If the initiatives blossom, Cerner executives believe they will boost the company's revenue by billions of dollars a year.

"It's in the DNA of our company to have the vision and passion to fix what's broken in health care," said Matthew Swindells, Cerner's head of population health and global strategy. "We've solved the data problem. Now, it's not about what the doctor does. It's about what the individual does."

It's also forward thinking. The market for the major health IT systems that fueled Cerner's growth is maturing — Cerner actually envisions "paperless hospitals" soon. Future growth requires new markets.

That means Cerner intends to reach out and touch you — through hospitals, workplaces and where you live. Like earlier software, Healthe Intent is marketed to care providers, but it expects to link your home into the system.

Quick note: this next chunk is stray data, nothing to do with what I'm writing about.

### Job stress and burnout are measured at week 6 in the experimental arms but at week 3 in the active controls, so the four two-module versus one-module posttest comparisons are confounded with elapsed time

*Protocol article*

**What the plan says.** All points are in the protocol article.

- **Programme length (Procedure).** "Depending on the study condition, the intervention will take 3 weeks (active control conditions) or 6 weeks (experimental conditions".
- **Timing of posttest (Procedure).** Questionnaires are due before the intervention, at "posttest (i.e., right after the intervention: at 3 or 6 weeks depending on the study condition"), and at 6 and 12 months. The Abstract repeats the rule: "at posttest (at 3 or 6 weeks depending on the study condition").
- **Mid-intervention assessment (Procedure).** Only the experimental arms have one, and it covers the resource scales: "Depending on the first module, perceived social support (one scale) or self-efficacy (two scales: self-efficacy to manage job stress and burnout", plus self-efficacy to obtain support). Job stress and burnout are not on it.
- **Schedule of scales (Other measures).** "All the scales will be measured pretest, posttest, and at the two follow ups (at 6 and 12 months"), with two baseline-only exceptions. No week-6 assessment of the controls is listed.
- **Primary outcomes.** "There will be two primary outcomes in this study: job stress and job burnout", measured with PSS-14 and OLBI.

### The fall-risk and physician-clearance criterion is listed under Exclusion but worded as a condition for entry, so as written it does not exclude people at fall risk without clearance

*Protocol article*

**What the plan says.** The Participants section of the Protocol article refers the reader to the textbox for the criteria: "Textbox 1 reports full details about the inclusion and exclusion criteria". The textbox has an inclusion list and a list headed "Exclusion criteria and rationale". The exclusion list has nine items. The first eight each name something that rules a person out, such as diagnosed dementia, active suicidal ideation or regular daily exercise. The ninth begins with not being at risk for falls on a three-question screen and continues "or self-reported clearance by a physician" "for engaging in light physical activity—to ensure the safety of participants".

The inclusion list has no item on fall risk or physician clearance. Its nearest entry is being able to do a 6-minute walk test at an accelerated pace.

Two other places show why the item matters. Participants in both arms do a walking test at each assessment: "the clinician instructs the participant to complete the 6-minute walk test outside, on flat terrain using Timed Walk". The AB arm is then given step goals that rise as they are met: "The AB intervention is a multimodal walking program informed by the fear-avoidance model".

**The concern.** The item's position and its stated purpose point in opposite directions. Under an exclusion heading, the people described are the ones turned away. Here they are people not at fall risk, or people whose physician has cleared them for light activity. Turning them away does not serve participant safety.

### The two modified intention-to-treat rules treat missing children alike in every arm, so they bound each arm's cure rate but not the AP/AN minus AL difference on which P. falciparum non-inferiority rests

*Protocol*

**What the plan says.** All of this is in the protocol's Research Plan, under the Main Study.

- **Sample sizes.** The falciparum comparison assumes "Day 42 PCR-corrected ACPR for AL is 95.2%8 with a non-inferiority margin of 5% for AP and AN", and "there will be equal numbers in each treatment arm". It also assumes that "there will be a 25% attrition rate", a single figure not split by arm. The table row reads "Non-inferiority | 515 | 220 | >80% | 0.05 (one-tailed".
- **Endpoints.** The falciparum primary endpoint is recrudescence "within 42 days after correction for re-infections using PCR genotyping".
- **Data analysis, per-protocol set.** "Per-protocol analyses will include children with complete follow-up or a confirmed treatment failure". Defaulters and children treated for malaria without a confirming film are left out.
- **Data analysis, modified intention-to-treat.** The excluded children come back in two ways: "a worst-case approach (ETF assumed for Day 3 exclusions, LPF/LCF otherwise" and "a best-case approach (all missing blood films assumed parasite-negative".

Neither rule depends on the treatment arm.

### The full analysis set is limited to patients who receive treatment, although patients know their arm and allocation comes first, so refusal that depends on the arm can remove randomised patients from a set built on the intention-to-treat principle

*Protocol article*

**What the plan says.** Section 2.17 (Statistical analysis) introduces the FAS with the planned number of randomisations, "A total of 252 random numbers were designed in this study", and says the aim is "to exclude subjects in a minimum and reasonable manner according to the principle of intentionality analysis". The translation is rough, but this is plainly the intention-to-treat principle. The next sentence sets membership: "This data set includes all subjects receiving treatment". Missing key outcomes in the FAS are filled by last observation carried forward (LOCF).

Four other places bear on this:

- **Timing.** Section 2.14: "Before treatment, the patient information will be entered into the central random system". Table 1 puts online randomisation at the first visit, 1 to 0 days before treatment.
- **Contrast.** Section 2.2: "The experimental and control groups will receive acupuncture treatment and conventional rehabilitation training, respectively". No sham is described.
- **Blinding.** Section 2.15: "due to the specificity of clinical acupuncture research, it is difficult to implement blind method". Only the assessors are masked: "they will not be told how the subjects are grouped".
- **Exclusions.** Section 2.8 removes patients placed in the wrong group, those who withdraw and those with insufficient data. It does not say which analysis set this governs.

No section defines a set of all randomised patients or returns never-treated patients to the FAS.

You might, for instance, be identified as an at-risk heart patient who's asked to step on a wireless scale so that care providers can monitor daily weight changes. If the vision takes hold, you may one day have a personal case manager who flags problems, maybe before you know you have them.

And you won't just be discharged from the hospital with a prescription; you'll be tracked to make sure you follow instructions. The system will send computer or phone reminders about medications, schedule doctor's appointments, remind you to exercise, and even help a relative keep tabs on you.

It's a vision that faces tough competitors and some skepticism, but it's embedded in a concept called "population health." The discipline, a big part of the Affordable Care Act, says we've focused too much on paying doctors and hospitals for providing expensive care for acute illnesses.